4 Ways to Help Your Kids Develop a Healthy Lifestyle

4 Ways to Help Your Kids Develop a Healthy Lifestyle

I remember the year healthy living entered my awareness.  My junior year of high school, I found a lost pair of jeans and could not figure out how they shrunk while missing. I also noticed mysterious pink lines on my thighs.

I experienced an adolescent triple threat: I stopped growing, I no longer had to take gym class at school, and with my new independent mobility in the form of a driver’s license, my eating habits now included frequent stops for candy and fast food. My clothes were tighter and those gross marks were–you guessed it–evidence of my stretching skin. Up until that point, I didn’t think much about eating two Oatmeal Cream Pies back-to-back or visiting Taco Bell at 9 pm to scarf down a chili-cheese burrito. Something had to change or I was headed for the “freshman fifteen” before I graduated from high school.

I tried a few strategies: only low-fat or fat-free food (including gobs of candy corn because “it’s fat-free!”), limiting my school lunch to a roll, and a steady diet of Diet Dew and pretzels. I made good choices at seventeen.

I eventually found my healthy happy place. I started walking every day with a friend. I tried to limit junk food and make wise choices when I ate out with friends. I stopped the weight gain. My freshman year of college, I lost the fifteen pounds many students gain. I exercised regularly, walked everywhere, and very rarely ate out (thanks, in part, to my very tight budget).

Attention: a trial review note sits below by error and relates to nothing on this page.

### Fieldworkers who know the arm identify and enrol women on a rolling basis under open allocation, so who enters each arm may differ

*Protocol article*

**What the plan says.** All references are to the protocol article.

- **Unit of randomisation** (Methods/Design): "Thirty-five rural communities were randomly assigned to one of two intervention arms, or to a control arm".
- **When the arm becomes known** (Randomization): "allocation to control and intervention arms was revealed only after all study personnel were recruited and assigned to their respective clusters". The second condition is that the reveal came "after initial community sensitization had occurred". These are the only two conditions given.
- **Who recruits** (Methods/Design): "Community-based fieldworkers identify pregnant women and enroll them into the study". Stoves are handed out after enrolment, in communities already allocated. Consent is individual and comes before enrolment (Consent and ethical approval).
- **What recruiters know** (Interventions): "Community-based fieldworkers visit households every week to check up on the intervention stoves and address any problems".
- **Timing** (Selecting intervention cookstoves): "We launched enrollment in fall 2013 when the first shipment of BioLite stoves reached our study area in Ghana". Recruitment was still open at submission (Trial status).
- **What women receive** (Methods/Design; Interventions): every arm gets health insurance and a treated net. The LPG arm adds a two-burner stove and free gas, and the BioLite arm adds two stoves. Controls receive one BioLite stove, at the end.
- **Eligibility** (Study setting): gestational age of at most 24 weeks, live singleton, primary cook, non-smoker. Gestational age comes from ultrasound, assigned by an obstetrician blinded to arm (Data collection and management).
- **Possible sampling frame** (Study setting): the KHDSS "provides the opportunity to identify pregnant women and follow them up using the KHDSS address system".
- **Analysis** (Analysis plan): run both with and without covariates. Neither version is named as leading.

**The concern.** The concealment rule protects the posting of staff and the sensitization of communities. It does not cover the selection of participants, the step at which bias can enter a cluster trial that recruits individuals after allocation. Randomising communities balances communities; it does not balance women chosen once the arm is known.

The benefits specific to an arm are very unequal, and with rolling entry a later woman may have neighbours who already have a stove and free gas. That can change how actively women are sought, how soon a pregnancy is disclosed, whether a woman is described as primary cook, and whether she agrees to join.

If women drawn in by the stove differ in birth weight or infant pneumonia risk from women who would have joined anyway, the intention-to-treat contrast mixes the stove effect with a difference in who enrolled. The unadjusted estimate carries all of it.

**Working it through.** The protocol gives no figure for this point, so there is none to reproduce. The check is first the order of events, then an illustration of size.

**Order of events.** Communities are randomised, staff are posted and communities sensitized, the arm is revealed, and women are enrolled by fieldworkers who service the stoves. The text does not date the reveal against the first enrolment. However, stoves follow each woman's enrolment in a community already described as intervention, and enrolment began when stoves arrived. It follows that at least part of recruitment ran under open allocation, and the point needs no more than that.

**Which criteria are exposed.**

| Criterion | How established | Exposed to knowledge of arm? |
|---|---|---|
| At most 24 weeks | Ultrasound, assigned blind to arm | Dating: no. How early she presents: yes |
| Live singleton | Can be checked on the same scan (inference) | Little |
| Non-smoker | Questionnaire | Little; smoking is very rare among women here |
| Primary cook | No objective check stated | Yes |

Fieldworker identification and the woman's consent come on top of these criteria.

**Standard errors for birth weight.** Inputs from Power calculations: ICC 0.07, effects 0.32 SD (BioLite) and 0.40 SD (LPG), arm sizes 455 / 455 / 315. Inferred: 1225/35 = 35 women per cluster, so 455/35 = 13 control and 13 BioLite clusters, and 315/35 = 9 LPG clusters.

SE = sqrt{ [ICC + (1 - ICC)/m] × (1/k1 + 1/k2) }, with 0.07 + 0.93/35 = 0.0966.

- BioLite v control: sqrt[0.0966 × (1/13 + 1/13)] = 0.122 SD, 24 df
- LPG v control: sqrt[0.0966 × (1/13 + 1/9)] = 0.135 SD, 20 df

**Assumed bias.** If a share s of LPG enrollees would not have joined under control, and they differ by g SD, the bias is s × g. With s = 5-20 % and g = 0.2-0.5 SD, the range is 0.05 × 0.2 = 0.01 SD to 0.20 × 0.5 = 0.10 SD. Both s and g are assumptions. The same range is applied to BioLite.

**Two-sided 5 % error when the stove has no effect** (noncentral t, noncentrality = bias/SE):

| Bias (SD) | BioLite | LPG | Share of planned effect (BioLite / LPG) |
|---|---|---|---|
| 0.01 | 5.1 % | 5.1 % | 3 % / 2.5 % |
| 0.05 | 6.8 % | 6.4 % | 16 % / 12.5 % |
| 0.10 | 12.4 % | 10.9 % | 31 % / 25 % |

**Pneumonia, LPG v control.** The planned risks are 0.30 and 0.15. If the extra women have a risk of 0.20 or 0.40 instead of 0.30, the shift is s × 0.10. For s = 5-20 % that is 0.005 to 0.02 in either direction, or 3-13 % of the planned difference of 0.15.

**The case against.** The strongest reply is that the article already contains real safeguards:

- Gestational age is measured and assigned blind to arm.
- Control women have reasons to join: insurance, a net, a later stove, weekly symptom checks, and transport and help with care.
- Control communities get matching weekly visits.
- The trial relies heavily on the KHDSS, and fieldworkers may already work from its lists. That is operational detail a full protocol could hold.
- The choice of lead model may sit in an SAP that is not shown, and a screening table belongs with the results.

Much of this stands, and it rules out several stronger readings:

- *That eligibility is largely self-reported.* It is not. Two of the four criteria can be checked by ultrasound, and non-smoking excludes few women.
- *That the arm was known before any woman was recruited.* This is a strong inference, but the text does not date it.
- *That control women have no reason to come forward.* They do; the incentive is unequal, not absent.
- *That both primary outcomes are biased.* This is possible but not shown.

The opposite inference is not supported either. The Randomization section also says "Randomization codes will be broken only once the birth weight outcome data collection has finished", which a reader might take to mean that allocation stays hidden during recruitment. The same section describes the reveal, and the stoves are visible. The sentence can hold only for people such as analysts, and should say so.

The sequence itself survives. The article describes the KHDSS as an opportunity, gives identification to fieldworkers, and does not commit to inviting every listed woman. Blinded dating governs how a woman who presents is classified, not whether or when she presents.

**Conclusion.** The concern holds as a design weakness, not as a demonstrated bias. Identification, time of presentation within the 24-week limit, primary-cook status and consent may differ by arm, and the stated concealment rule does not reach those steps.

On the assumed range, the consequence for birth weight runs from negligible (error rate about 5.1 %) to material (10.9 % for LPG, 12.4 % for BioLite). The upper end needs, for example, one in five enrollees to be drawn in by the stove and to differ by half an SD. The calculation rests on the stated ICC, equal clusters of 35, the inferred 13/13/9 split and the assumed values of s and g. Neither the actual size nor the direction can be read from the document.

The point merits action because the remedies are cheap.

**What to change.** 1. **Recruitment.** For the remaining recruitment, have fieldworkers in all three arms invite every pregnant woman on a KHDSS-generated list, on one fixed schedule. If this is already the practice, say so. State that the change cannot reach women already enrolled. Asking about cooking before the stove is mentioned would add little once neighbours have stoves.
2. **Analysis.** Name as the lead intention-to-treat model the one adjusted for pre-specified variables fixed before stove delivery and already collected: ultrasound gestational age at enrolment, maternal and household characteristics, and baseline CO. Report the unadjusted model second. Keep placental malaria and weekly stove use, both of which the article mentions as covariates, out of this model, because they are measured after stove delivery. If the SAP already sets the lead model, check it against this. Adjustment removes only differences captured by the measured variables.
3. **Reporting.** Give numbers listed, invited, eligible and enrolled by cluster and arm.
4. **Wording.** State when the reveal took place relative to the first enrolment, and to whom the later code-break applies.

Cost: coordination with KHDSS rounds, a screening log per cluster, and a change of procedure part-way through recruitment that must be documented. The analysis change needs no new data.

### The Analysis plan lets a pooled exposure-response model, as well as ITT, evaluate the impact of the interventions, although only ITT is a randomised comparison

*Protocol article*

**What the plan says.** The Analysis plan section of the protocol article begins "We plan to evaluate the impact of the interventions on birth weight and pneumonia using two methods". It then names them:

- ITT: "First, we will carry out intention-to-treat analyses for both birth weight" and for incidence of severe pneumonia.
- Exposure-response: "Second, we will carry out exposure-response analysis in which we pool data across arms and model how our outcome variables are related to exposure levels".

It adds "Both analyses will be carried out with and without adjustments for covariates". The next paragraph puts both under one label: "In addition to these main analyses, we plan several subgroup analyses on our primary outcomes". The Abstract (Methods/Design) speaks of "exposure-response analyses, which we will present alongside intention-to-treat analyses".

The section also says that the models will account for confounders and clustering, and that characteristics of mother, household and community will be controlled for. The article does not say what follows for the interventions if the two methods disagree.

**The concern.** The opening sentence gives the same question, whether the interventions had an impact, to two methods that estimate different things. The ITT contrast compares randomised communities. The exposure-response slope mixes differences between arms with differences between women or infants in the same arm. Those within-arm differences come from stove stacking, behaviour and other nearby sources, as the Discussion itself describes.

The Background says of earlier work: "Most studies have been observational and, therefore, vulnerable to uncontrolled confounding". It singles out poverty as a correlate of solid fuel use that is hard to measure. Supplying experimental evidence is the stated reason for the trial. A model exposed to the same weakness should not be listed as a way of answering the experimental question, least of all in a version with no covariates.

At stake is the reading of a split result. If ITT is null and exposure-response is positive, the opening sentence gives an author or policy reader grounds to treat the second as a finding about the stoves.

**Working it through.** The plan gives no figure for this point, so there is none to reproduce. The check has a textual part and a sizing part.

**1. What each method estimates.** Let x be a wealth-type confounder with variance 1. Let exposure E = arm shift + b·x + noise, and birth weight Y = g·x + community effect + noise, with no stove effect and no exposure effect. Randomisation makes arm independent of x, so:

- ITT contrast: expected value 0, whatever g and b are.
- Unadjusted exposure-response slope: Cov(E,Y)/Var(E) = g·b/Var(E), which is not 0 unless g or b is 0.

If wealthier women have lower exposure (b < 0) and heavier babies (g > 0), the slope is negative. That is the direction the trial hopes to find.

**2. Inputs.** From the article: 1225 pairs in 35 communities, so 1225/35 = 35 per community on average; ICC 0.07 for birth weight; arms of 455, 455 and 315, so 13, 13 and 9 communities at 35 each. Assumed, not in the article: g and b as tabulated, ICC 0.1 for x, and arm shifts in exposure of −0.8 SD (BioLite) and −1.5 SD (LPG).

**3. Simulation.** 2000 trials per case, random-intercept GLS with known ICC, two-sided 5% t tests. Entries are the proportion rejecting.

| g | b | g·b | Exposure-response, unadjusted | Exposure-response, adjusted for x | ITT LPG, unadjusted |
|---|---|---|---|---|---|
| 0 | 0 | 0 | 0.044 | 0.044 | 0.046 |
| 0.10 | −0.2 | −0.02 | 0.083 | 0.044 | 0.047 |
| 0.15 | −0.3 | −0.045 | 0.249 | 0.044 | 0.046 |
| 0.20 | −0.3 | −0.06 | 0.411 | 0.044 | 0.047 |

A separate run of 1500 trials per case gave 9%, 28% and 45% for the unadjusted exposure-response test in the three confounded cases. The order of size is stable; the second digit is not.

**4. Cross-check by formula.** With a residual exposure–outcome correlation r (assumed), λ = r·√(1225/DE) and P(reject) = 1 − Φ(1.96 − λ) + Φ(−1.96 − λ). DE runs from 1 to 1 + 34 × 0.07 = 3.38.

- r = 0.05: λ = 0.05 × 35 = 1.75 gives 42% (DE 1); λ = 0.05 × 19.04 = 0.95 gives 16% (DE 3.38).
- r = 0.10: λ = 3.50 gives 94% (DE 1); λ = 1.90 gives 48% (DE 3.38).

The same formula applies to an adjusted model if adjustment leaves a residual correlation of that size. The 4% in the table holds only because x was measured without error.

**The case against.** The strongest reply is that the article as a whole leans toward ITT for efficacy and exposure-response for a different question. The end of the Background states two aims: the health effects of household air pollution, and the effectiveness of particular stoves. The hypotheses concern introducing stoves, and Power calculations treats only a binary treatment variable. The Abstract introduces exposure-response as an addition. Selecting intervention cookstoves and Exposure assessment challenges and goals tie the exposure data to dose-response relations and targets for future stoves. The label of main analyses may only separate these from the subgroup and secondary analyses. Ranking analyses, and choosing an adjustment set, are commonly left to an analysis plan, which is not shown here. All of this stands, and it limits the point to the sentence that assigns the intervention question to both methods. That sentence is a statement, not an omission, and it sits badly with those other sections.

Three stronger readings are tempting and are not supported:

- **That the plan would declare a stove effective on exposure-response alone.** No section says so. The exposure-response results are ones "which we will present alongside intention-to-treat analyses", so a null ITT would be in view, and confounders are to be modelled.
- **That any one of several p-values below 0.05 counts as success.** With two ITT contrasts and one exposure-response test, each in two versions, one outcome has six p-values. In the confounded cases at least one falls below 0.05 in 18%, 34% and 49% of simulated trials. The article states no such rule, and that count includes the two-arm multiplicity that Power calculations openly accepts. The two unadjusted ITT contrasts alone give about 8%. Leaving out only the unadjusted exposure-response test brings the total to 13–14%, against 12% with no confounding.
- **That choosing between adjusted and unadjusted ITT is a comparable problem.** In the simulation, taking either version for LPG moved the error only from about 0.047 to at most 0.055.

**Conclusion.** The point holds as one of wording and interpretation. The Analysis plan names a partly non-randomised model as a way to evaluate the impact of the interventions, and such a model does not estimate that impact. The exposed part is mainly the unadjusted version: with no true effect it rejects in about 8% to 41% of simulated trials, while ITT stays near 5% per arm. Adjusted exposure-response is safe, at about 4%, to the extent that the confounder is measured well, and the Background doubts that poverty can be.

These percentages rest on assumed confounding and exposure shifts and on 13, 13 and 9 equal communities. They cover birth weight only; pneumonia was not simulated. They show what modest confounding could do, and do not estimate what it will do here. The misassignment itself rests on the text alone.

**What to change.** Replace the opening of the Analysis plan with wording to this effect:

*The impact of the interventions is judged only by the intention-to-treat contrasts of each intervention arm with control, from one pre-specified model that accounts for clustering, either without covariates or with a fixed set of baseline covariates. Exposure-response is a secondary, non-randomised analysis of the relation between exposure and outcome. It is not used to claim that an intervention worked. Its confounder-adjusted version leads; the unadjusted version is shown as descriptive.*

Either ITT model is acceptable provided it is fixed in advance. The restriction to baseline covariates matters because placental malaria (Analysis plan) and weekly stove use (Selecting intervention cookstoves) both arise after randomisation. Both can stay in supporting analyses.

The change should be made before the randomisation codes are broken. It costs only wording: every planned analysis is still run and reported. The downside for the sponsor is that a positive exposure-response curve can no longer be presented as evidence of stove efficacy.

I don’t want my kids to flounder around when the triple threat hits them in the tushie–literally. Parents can teach kids the habits for a lifetime of healthy living. We will get some eye rolls and protests, but hopefully, our kids will avoid some of my misinformed mistakes.

Continue reading 4 Ways to Help Your Kids Develop a Healthy Lifestyle at FollowHisFootprints.org.

4 Ways to Help Your Kids Develop a Healthy Lifestyle -- healthy kids


  1. We try to be very intentional about this. I don’t want her to just hear the “no” word, so we discuss why it’s best to just have one snack and even then, not every day. We discuss being active, limiting food that are treats, etc. I want her to be knowledgeable, not reactionary. Such good points here!

  2. This is so true! My children are both teenagers and I get so convicted about what they eat. You’re right that it’s more important to teach them good habits, even if they whine.

  3. Good advice! Teen girls often come up with nutty diets (I ate only Snickers for awhile when I was 16)! I lost a few pounds this way, but my nutrition had to have been at an all time low. I was just lucky to have youthful resilience on my side. Your kids are blessed to have you thinking this through so they can anticipate the planning they’ll need before even going to college.

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